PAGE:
Two things can then happen: everyone goes home or things get violent.
Peace is a prospect because it takes away a target, protestors have no one to direct their protest or anger towards, or with some organisation, efforts can be recast. Down the hill at Besiktas, that;s what happened. Besiktas is home to the Prime Minister’s Istanbul office and became the new focal point. For hours the scene of protestors mobilising and walking towards police then running back after tear gas was fired. This repeated well into the early hours of Sunday and has continued since.
Police didn’t discriminate who was protesting or not – passengers coming off ferries were targeted as well as bystanders – shopkeepers, tourists, local residents. I know because I witnessed it. Tear gas was shot right above me as I was trying to make my way home. I ran into the first open door I found while others previously suffering the same to dab the lemon on my face to take the sting away until I could properly see again. Many storekeepers in heated areas also had water bottles and slices of lemon available as well as surgical masks to guard, though not very effectively against tear gas.
Vandalism And Destruction
I didn’t make it home that night. After waiting for hours for things to settle, they simply picked up again. This crowd was very different though. It was mainly young men, hurtling stones at police, causing vandalism and destruction. Police responded to force, with force while streets of Istanbul were broken. Sidewalks had stones and concrete slabs removed to be used as projectiles, street dividers broken off, street signs knocked over, trash cans and large potted plants assembled as barricades.
Further into the week protestors were identifying and disassociating with the provocateurs who were throwing stones, breaking windows and generally causing vandalism. The protesters are overwhelmingly peaceful, out to make a stand that they have grievances against the government and its decision, and that voting is not the only way to demonstrate political dissent.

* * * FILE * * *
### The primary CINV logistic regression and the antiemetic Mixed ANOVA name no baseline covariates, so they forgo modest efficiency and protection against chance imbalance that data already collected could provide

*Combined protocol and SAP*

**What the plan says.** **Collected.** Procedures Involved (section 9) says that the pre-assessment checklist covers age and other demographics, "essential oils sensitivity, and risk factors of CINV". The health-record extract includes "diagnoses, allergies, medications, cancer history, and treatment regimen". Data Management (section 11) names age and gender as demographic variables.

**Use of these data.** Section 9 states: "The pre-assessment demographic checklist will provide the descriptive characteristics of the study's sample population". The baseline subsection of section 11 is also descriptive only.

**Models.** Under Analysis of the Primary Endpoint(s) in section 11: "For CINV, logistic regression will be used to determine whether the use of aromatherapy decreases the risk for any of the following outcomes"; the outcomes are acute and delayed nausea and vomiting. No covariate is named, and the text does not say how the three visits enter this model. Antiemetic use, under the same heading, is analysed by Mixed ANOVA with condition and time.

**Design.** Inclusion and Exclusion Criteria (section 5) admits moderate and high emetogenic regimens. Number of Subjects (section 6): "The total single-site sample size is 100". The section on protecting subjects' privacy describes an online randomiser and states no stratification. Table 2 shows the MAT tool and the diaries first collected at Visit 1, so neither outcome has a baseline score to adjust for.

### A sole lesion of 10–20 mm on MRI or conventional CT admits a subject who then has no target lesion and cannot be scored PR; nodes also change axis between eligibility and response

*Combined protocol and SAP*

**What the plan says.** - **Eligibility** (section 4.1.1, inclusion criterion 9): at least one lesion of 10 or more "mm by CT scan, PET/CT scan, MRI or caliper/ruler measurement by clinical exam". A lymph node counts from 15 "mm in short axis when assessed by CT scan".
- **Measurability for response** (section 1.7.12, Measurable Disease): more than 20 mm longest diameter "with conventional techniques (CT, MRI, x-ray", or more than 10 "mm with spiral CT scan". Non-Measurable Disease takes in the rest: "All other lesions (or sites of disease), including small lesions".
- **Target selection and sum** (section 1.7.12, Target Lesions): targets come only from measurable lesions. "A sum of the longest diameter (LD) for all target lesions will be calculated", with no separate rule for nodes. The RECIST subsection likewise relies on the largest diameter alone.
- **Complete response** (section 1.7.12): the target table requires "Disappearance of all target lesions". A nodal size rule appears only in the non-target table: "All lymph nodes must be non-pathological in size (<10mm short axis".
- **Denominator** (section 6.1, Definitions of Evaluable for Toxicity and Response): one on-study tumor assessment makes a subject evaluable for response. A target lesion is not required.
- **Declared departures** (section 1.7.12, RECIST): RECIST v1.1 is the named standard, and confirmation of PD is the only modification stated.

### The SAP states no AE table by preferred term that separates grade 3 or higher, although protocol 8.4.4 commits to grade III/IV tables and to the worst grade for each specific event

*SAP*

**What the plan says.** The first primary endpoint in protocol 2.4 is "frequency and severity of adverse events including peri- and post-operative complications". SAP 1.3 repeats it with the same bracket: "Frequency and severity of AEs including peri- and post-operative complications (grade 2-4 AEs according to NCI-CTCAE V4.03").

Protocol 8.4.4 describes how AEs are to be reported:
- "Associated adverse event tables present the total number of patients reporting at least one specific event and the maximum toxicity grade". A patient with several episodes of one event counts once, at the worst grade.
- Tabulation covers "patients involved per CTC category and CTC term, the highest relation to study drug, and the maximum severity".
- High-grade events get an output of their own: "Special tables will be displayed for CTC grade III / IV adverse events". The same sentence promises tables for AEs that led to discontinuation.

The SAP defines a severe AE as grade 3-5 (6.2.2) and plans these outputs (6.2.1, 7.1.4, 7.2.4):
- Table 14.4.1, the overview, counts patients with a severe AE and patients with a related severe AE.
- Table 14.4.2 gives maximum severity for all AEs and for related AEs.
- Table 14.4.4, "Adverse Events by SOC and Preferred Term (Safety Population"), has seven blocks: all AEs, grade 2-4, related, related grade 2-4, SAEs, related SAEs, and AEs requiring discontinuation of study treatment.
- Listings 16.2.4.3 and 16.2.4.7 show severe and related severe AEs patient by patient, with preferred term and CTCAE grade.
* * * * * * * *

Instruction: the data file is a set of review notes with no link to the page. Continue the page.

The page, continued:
Protests have also spread to other major Turkish cities, including the capital Ankara. At the time of writing (6.6.2013) writing, police had stopped using tear gas and water cannons during the day in Istanbul but this was in full force in Ankara, starting from around noon. The Ankara crowd, at first was much different. Made of mainly high school and university students, it seemed they were along for the ride, to be part of a demonstration opposing…something if at least solidarity with the police force on demonstrators in Istanbul.
But when the major unions went on strike on Wednesday 4 June, it was turning into something bigger. The familiar advance and regroup according to tear gas disbursement continued throughout the days, and crowds growing along with it. Much of the early reporting and organisation was taking place on social media, namely Facebook and Twitter. Subsequent marches, hours of noise, were all communicated primarily via these two platforms. What was also communicated was the large absence of media coverage, especially on that first Friday night.
It’s important to remember that although demonstrations have cropped up around Turkey, this is far from a revolution, riot or uprising. For that to happen, efforts need to be sustained in the tens of thousands, with a clear goal in mind. Calling for the Prime Ministers resignation is not useful. It won’t happen. He’s a democratically elected leader on ever increasing majority votes. Protest areas in Istanbul and Ankara are confined to a few select streets and neighbourhoods, thus the focal point or points is dispersed.
This article by Esra Dogramaci – a journalist and LSE graduate student
All pictures by Esra Dogramaci